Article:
While student teaching, one of the recurring topics I would discuss with my cooperating teacher was the difference between students with high ability and students with low ability/skills. The spectrum of ability we taught was vast, and it required me to interrogate who I was as a high school student.
Honors Language Arts I. Honors Language Arts II. Honors Language Arts III. Composition and Advanced Literature.
I had to ask myself, how was I supposed to helps students who struggled to write paragraphs when I had never struggled in the same way when it came to writing?
Therein lied the problem. (Will I ever understand the difference between laid and lied? Probably not. That’s something i still have to learn.)
Had I failed before at writing? Did I understand what it was like to struggle with language? I considered myself a learner, but here I was in the role of a teacher.
I came to this conclusion when talking to my CT:
I wish I’d failed more in high school.
What good was it for me now to have the weight of being high school valedictorian on my back forever? No one cared about that, I didn’t care about it, and all it did was make me feel as if I had to continue on this path of success that I had set for myself before I even got to the heart of my educational career.
This idea of failure is a subconcept that I see as crucial to concept 4 — All Writers Have More to Learn (59). If we only succeed, we’re not learning because we don’t have that struggle to overcome, don’t have strong motivations to grow.
In the FYC composition classroom, this means providing opportunities for failure. In providing opportunities for failure, teachers can also provide opportunities for growth, correction, and assessment of learning.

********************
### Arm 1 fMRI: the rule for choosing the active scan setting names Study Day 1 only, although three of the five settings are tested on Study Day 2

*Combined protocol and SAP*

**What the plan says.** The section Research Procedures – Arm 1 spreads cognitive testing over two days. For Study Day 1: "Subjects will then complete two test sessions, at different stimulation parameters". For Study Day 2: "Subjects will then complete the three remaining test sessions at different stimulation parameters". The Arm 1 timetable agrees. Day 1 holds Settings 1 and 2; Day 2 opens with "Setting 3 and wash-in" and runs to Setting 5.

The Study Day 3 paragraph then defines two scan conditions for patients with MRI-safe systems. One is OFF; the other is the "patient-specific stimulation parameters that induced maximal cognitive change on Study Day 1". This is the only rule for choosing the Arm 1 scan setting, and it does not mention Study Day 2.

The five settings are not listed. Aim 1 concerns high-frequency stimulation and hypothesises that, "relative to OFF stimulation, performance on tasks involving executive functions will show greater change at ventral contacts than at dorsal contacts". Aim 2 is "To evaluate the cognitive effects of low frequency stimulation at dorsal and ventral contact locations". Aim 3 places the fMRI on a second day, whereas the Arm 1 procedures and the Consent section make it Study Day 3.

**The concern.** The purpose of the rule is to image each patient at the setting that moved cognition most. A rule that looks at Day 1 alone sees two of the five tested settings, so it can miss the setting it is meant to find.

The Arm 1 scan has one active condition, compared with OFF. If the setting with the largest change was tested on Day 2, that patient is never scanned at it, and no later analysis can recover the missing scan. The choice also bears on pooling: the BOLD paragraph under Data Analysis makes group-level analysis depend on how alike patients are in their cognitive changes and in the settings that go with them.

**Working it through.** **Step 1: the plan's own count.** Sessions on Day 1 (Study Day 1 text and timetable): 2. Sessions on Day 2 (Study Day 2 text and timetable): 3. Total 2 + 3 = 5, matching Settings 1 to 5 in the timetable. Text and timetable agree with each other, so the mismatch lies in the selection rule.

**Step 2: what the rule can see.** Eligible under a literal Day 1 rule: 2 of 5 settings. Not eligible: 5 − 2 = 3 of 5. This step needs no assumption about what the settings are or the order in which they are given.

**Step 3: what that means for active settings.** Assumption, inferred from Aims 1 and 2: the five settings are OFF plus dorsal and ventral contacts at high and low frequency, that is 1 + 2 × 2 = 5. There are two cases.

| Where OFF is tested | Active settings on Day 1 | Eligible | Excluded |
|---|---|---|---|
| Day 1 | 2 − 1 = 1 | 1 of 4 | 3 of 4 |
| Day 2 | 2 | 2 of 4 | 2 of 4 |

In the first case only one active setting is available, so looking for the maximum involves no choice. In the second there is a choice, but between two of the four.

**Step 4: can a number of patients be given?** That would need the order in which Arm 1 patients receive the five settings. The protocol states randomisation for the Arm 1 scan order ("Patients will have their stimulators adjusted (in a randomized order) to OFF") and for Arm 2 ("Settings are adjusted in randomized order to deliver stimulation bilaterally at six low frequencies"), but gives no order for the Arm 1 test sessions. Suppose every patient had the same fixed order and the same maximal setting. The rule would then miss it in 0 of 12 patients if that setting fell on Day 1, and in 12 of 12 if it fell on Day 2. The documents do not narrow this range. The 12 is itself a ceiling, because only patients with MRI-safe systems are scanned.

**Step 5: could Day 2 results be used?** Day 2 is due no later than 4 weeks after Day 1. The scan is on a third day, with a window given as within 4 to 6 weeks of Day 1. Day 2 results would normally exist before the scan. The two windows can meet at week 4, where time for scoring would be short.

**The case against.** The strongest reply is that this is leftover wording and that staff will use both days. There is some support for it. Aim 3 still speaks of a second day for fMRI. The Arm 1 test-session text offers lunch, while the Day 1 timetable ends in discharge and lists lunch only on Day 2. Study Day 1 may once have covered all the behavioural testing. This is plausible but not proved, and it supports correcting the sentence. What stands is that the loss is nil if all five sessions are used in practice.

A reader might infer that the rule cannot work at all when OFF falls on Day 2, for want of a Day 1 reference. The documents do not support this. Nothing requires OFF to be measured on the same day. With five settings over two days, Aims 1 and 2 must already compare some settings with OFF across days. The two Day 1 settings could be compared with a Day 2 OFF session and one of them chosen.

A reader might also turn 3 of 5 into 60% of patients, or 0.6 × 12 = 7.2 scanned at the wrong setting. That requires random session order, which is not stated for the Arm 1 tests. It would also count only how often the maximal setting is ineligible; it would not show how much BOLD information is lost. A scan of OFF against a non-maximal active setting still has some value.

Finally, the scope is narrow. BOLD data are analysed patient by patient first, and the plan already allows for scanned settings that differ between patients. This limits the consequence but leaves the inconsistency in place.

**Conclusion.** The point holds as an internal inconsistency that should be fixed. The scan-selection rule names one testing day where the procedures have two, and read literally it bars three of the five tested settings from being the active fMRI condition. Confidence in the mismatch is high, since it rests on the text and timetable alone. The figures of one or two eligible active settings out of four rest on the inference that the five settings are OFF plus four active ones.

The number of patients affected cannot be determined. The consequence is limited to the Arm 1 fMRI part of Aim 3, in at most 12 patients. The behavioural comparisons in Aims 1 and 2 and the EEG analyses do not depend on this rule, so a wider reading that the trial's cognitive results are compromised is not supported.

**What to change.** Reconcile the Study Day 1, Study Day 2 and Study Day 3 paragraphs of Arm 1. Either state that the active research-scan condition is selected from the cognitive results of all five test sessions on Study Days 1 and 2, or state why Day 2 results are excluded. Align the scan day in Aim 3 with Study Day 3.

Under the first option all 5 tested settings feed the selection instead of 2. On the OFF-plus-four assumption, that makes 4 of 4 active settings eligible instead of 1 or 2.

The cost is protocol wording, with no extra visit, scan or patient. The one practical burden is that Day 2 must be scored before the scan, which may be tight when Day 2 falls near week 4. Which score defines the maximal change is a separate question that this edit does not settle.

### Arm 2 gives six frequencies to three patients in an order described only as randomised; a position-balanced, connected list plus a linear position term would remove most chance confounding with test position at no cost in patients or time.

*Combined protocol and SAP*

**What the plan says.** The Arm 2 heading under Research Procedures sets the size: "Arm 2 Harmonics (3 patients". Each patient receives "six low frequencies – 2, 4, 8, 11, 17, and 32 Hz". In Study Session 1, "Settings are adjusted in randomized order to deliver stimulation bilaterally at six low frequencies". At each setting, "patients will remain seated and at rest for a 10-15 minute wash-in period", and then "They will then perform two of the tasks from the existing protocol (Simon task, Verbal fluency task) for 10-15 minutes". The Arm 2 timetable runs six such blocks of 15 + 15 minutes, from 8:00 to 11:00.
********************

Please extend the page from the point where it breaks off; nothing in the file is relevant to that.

We have to remember that assessment doesn’t just mean final papers or final exams (another subconcept — assessment is an essential component of learning to write (67)), but also understanding where our students are in the learning process and helping them to understand where they are, as well. Formative vs. summative assessment is especially important to consider as teachers here; we have to make sure that we have some formative assessment along the way and before it’s too late for us and our students to do anything with these assessments.
Some ways we can include formative assessment: have students turn in part of an assignment or have students complete a practice activity. Make it clear that these don’t have to be perfect.
In the FYC composition classroom, it’s also important that we incorporate how to read feedback. We as teachers can model (through demonstration, most likely, although the age of transparencies has shifted into the age of screen casting) how we take feedback and how we incorporate that into future drafts or future projects. We can show our students that we’re learning too.
Not only can we show our students this, but we can also teach them to revise. Making revision processes explicit makes revision processes easier and shows students that revision is more than just fixing grammatical errors. Revision is central to developing writing, and students need to understand how to revise (66).
Essentially, we need to teach our students that they’re learners and show them that we’re learners, too — lifelong learners, at that.
Learning how to write becomes easier when you identify as a learner.
Adler-Kassner, L., & Wardle, E. (2015). Naming What We Know: Threshold Concepts of Writing Studies (1 edition). Logan: Utah State University Press.